Europe moves to stem migrant influx
FRANCE and Italy have proposed a reform of Europe’s open-borders treaty that would allow member states to re-impose internal frontier controls temporarily in case of a major influx of migrants.
French President Nicolas Sarkozy and Italian Prime Minister Silvio Berlusconi agreed on a letter outlining their demands to EU leaders at a summit in Rome following the arrival of thousands of migrants from Tunisia.
“We both believe that in exceptional circumstances there should be variations to the Schengen treaty,” Mr Berlusconi told reporters after the talks.
Mr Sarkozy said: “For the treaty to stay alive, it must be reformed.”
First signed in 1985 as a giant step towards European integration, the Schengen treaty opening passport-free travel to 400 million people in 25 nations is in the line of fire as divided EU nations squabble over immigration.
A planned reform of Schengen later this year should look at “the possibility of restoring internal border checks temporarily in cases of exceptional difficulty in managing common external borders,” the letter said.
The European Commission, the EU’s executive, said it was drawing up “precise conditions” under which states could suspend the rules of the treaty.
Spokesman Olivier Bailly said reinstating border patrols between European Union states that are part of the treaty would be a “last resort”.
“You would have to leave the EU to suspend Schengen,” he said.
The current rules only allow controls to be reintroduced only when there is a “grave threat to the public order or internal security” of an EU state.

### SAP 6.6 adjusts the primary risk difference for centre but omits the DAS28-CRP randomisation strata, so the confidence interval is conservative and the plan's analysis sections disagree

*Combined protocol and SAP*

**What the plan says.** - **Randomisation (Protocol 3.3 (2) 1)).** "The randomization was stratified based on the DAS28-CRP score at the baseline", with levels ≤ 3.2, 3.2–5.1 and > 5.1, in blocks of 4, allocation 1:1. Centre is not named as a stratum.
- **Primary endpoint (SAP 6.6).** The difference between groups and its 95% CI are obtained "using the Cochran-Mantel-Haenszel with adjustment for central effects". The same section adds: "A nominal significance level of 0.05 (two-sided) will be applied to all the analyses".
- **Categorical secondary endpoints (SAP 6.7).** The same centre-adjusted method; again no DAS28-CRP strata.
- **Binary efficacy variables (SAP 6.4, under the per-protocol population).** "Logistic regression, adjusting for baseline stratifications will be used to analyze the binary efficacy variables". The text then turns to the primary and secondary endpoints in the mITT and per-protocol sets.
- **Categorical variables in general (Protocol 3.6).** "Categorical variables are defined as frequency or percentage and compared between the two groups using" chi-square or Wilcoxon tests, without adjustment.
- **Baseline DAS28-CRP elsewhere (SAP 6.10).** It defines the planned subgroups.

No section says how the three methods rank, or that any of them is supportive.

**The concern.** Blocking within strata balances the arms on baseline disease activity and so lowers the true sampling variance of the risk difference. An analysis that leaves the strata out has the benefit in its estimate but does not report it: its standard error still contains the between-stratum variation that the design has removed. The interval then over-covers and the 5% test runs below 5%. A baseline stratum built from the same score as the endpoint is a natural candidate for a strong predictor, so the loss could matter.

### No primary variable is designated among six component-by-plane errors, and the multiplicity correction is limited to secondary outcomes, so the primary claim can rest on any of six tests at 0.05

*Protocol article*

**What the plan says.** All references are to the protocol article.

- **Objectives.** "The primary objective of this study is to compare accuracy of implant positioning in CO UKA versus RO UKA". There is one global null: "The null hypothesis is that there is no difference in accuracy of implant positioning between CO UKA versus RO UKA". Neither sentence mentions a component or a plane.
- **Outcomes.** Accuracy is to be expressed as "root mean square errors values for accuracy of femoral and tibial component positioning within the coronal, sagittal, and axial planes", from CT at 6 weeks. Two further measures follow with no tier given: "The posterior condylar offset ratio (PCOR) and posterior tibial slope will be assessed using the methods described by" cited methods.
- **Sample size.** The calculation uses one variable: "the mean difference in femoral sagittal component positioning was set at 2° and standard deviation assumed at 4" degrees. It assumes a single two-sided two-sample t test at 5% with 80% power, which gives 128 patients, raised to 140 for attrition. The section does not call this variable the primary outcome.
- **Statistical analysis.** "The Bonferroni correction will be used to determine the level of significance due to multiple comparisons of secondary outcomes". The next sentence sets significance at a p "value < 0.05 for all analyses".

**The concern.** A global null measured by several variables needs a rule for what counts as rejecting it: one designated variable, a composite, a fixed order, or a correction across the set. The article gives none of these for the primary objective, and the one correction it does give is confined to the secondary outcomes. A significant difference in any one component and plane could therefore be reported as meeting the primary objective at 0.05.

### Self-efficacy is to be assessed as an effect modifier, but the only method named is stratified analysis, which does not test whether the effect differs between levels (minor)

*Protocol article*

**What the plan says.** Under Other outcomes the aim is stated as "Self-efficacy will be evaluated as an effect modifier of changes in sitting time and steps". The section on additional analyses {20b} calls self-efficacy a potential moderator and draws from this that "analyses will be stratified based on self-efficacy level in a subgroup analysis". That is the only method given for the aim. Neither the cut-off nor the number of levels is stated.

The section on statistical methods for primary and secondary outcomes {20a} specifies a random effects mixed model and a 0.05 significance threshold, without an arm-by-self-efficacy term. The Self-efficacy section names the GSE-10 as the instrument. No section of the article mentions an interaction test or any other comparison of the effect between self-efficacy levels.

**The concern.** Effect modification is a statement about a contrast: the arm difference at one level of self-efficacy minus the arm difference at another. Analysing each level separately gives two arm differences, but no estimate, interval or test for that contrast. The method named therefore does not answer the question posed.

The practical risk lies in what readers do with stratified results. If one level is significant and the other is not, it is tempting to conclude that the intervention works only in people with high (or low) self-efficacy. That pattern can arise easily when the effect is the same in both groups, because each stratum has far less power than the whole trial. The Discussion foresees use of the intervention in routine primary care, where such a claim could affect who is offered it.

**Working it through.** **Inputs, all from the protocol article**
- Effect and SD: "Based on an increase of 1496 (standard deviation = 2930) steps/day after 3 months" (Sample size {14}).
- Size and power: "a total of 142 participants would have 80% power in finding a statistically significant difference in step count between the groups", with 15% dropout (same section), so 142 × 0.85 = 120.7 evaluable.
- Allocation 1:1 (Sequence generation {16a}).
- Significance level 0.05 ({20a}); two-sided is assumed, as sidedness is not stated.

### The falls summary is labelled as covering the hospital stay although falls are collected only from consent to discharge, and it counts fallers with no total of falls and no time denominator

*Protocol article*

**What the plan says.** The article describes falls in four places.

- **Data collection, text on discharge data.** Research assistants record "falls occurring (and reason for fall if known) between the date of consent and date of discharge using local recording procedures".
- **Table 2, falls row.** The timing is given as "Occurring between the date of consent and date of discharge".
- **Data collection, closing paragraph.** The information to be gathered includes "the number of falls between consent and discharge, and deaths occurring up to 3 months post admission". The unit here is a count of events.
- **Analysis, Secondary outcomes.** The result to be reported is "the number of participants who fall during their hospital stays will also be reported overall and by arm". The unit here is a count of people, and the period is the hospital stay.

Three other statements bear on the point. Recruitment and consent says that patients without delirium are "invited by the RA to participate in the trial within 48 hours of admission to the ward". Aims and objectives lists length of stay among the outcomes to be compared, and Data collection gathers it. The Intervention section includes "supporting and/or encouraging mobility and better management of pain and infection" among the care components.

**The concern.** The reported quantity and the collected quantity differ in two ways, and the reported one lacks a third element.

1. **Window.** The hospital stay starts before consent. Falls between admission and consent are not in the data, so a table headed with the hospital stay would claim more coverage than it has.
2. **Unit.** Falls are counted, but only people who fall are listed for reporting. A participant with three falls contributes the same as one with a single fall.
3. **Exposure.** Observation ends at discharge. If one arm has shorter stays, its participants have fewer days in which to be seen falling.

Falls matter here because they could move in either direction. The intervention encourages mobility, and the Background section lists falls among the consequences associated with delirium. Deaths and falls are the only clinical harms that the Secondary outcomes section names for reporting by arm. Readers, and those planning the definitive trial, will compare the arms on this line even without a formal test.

The letter also called for a reinforcement of the EU’s Warsaw-based border agency Frontex and for agreements on immigration between the European Union and states in the southern Mediterranean that will allow for deportations.
Paris has accused Rome of abusing the Schengen pact by issuing temporary residence permits and travel documents to migrants fleeing North Africa in the knowledge that many among the French-speaking Tunisians want to go to France.
France has close ties to former colony Tunisia, and many would-be migrants among the more than 20,000 Tunisians given papers by Italy have friends and relatives in French cities and have been streaming across the border.
Both Mr Berlusconi and Mr Sarkozy – who faces a presidential election in a year’s time – are under right-wing pressure on immigration at a time in which unrest in North Africa has displaced thousands of people around the Mediterranean.
Italy has complained for weeks of being left alone to cope with the arrival of a total of nearly 30,000 migrants from North Africa so far this year, some fleeing the conflict in Libya, the majority economic refugees from Tunisia.
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